19. No, I leave them on. It was a bit of a hassle attaching them with the provided springs. I sure would not like to have to remove and replace them at every camp site. Here is a link to the other screen for the louvered vents.
  20. This organizer has worked for us, along with this cover that fits our grey, black, and white color scheme of our Ollie, along with using this dialectic grease inside the seven-pin connector.
  21. Here are the answers to your questions bhncb: 1. I flipped that jumper when I was attempting to attach the the inverter cable on the same post with the solar charge cable and 12v main, thinking that it might give me more room. It didn't. I gave up trying to get it on that post, came in the house, and saw the diagram that mossemi had sent. I'm thinking that, now that it works as is, I'll let it be. (Sharp eye for noticing though.) 2. Yes, the cable had no problem reaching that middle battery terminal, and the tray slides open all the way. I earlier mentioned that I could not pull it out to reach one of the OUTSIDE battery terminals, which someone earlier seemed to suggest I do. The mystery remains about why that cable was not attached with the inverter working for two years previous to it malfunctioning. It sure was a hassle diagnosing and solving the problem, but I'm glad that the inverter is intact, and I agree with Mike: "Issues like this result in better knowledge and greater confidence. It also helps to have so many smart folks willing to jump in and help." Thanks!
  22. Camco screen for water heater vent.
  23. Here you go. I think that I failed to understand that you were talking about the same screw post that mossemi revealed in the diagram he shared. Please critique. Thanks for your help and patience. All seems to be working. So glad I didn't have to deal with a fried inverter. Still puzzled by the loose cable.
  24. THANKS! I just about ready to correct my post of "SUCCESS!" because I could not get the inverter lug on that post with the other two lugs attached. Thanks to you, I will now try putting it on the post indicated by the Oliver diagram. I AM a bit concerned, nonetheless, because a yellow sticker on the battery informs me that the screw posts are NOT to be used except for low-current applications. I supposed that powering an inverter might not be a low-current application, but was then puzzled why the lug was obviously set up to be attached in that manner. I will now suppose that powering the inverter via the screw post is OK. I am going back outside now to attach it to the post indicated by the diagram. Thanks again.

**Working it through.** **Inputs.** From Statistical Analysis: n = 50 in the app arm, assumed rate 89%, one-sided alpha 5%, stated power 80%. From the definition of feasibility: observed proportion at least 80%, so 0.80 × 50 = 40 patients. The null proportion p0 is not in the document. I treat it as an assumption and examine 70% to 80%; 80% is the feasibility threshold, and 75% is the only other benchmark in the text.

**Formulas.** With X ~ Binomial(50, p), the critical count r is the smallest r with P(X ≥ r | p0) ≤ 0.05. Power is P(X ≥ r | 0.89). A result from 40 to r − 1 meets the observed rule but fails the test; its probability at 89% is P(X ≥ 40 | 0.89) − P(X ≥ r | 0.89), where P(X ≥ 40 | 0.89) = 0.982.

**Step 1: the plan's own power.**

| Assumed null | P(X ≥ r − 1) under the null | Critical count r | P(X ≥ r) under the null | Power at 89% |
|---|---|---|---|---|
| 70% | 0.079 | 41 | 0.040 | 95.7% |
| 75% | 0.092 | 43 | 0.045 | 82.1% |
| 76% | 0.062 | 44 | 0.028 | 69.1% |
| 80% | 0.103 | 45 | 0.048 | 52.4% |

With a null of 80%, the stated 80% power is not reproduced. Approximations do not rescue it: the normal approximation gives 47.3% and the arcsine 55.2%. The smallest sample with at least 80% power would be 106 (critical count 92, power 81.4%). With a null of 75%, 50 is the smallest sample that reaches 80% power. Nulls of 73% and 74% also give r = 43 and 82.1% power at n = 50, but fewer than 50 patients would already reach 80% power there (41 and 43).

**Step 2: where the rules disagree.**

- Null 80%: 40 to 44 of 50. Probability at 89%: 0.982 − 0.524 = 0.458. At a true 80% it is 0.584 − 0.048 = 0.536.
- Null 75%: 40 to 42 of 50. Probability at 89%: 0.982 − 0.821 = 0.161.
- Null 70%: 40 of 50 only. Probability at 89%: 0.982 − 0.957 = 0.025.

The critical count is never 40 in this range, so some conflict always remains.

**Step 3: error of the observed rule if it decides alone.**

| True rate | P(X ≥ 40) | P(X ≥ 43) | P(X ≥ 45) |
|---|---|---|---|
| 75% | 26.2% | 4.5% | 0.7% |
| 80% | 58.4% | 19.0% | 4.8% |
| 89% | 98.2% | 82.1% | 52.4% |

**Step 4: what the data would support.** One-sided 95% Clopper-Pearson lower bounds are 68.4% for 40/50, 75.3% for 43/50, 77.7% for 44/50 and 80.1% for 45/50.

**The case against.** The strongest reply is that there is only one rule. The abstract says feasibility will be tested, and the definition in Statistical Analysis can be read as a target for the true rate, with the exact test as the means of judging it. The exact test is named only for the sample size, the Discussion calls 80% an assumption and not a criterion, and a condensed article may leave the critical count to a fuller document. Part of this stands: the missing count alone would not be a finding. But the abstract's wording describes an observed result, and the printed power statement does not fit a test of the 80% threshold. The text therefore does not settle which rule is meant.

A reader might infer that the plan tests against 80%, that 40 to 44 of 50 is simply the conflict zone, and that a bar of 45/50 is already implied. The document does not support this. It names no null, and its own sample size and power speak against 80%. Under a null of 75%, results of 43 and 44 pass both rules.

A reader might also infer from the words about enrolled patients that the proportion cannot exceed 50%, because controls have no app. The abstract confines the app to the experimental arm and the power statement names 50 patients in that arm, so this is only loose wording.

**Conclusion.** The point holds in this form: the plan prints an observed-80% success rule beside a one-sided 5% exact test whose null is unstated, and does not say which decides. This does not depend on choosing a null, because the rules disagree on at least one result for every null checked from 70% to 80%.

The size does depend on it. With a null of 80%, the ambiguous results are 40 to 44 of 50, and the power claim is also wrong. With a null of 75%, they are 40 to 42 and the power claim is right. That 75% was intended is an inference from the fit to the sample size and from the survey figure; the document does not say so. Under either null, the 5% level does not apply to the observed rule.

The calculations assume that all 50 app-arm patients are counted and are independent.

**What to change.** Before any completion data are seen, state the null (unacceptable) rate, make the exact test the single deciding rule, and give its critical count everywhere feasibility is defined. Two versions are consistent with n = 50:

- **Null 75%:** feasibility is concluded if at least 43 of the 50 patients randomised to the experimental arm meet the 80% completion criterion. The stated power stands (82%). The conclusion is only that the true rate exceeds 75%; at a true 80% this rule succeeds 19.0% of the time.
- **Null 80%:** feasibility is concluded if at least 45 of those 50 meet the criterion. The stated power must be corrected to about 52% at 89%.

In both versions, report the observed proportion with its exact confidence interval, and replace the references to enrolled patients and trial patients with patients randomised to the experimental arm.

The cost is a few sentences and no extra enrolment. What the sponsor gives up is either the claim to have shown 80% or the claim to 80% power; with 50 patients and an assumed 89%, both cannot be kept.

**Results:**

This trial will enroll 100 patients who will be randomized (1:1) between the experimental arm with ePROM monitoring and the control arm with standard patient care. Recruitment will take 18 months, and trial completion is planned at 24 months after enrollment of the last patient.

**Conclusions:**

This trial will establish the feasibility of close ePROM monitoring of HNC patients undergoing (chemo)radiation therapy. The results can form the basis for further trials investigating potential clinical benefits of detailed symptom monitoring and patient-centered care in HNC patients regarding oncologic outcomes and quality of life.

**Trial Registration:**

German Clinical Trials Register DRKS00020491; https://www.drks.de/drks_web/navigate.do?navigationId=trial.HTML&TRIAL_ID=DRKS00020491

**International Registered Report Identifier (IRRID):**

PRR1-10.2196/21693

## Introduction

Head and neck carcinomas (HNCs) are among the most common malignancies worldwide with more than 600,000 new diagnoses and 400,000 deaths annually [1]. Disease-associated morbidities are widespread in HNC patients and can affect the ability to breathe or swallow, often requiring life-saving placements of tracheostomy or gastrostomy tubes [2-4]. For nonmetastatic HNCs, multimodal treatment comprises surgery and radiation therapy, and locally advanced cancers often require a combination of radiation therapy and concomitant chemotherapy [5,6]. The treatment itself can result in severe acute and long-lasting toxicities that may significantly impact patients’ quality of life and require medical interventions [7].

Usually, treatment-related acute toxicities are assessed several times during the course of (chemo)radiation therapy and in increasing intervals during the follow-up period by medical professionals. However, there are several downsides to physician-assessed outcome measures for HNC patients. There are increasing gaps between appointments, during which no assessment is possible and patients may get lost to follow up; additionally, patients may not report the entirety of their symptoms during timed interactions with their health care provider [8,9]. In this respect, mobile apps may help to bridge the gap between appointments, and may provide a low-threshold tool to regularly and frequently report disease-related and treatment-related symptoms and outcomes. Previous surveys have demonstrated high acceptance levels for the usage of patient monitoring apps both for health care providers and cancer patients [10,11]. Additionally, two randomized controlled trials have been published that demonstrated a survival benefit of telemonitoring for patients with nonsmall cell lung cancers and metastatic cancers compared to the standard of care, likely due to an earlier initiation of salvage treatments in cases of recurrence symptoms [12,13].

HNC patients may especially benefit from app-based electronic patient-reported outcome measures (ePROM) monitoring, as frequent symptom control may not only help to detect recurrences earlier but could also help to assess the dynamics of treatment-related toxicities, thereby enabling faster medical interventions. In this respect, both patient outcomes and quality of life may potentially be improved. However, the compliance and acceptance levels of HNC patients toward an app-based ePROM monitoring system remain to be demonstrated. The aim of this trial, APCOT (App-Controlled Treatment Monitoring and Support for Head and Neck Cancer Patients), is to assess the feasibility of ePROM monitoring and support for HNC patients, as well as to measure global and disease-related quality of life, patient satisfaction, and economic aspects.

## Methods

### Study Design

25. SUCCESS! I took the chance and leaned the cable lug up against that positive post of the inner rear battery (no explosion or fire!) and then tried turning on the inverter from the remote switch--and VOILA! I sure am glad that the problem was not due to a fried inverter. I will now work to firmly attach that previously mystery cable to the post. The mystery remains, however. How did it come loose? As you pointed out, there are indications it was once attached to something, but as I mentioned, I have had no work done in there, and I certainly did not mess with it. Perhaps it had been attached and detached at the factory for some reason. Perhaps it had been touching the post somehow for two years, allowing the connection to be made, and then flopped off during travel. I can see some silver lining in two days of hassle over this issue: 1. I learned more about the functioning of my Ollie, as I have every time I have had to deal with some issue. 2. I, once more, gained appreciation of the help Oliver owners are willing to offer their fellow owners. Thanks, bhncb, and everyone else who offered their insights and suggestions!